The Federal Election Commission rarely fails to disappoint. The agency has proved ineffective once again, this time in its neglect of reporting and disclosure of “bundled” campaign contributions.
Bundling, a campaign finance technique that aggregates and credits campaign contributions from many individual donors to a single fundraiser, is a powerful means of influence-peddling for the bundler. It is a form of influence peddling that is used extensively — combing through its random collection of fundraising invitations, the Sunlight Foundation found that at least $17 million in bundled contributions could be credited to lobbyists since 2009 — but there is precious little in the way of systematic reporting and disclosure of bundling for influence.
One of the great legislative achievements of the 2007 Honest Leadership and Open Government Act is to require transparency of bundling activity by lobbyists. Campaigns are required to report bundled contributions from lobbyists of more than $16,000 to the FEC, which in turn discloses bundling information to the public on its website. Cursory experience with the FEC database, however, makes obvious that it is far from transparent.
The most glaring omission in disclosure is its lack of searchability — you can’t search by individual bundlers. Instead, each disclosure report is posted in .pdf format and must be opened and manually examined for the names and contributions of individual lobbyists or lobbying entities.
Judging the total financial impact of any one lobbyist-bundler is similarly painstaking. Many of the most influential lobbyists raise money for more than one campaign in a given election cycle — Democratic lobbyist Anthony Podesta bundled for at least five campaign committees between 2009 and 2010, and Republican lobbyist Frederick “Tripp” Baird bundled for at least four committees in 2009 alone. Tying these bundlers and the companies they represent to their total monetary influence through bundling requires checking each individual .pdf disclosure report filed by every campaign to see which lobbyists are noted in the reports — in essence, an entirely new database must be created to begin tracking bundled contributions by specific lobbyists.
If the aim of public disclosure is to provide the public with easy and accessible information, this hardly qualifies as an adequate system of transparency. But transparency (or opacity) might be only half the problem. Consider the 2010 election cycle. In 2009, only 96 lobbyists were registered as bundlers; the number dropped to 76 in 2010. Due to loopholes in the reporting mechanism, bundling disclosures for the 2010 election cycle might have omitted hundreds of potential bundlers.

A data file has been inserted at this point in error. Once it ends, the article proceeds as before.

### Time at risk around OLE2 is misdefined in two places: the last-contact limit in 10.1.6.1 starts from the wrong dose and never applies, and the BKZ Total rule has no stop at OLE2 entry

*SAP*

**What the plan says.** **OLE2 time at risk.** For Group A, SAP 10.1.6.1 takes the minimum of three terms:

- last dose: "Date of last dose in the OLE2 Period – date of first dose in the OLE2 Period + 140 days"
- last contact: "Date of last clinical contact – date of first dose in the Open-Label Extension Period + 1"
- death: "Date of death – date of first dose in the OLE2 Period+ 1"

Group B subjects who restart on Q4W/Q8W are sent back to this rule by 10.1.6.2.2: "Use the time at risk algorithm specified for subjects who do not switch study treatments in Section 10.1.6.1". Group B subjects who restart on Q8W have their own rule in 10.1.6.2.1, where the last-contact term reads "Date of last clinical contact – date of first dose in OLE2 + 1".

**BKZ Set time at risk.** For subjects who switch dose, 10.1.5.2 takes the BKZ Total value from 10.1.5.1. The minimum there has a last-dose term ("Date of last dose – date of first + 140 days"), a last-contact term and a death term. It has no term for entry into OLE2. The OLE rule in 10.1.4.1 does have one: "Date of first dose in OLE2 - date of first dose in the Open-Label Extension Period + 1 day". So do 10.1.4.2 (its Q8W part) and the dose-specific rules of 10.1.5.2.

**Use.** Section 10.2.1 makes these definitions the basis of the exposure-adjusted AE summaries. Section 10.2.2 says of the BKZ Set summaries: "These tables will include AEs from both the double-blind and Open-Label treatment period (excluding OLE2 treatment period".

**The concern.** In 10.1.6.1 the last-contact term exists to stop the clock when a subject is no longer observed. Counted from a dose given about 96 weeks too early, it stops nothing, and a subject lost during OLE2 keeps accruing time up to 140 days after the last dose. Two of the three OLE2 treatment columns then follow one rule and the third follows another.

A blatant loophole in the FEC’s reporting system is bundlers’ ability to co-host fundraising events and divvy up the total pot raised among the number of co-hosts. By co-hosting, several lobbyists working together can raise a huge sum at an individual fundraiser and still avoid disclosure, provided each lobbyist-bundler is technically allotted responsibility for less than the $16,000 threshold.
The 30 registered lobbyist-bundlers in the Party Time database partnered with a total of 363 other lobbyists during their fundraising events in 2010. Those 363 lobbyists are nowhere to be found in the FEC database. This means that lobbyists with the same access to candidates and fundraising abilities as their FEC-reporting counterparts are probably raising money beneath the radar.
One of the largest fundraising events of 2010 in the Party Time database, a breakfast reception for Sen. Jeff Bingaman (D-N.M.), was hosted by 52 lobbyists. But the committee — A Lot of People Who Support Jeff Bingaman — doesn’t even appear in the FEC bundling database.
Further guaranteeing that the bundling disclosure database is wholly inadequate, any bundler who is not a registered lobbyist, such as a CEO of a major corporation, is not subject to the FEC’s bundling reporting requirements.
These loopholes mean that dozens of campaign committees and millions of dollars are likely falling through the cracks of the FEC’s bundling disclosure system.
Holman is a government affairs lobbyist at Public Citizen and JoAnna Suriani is a researcher at Public Citizen.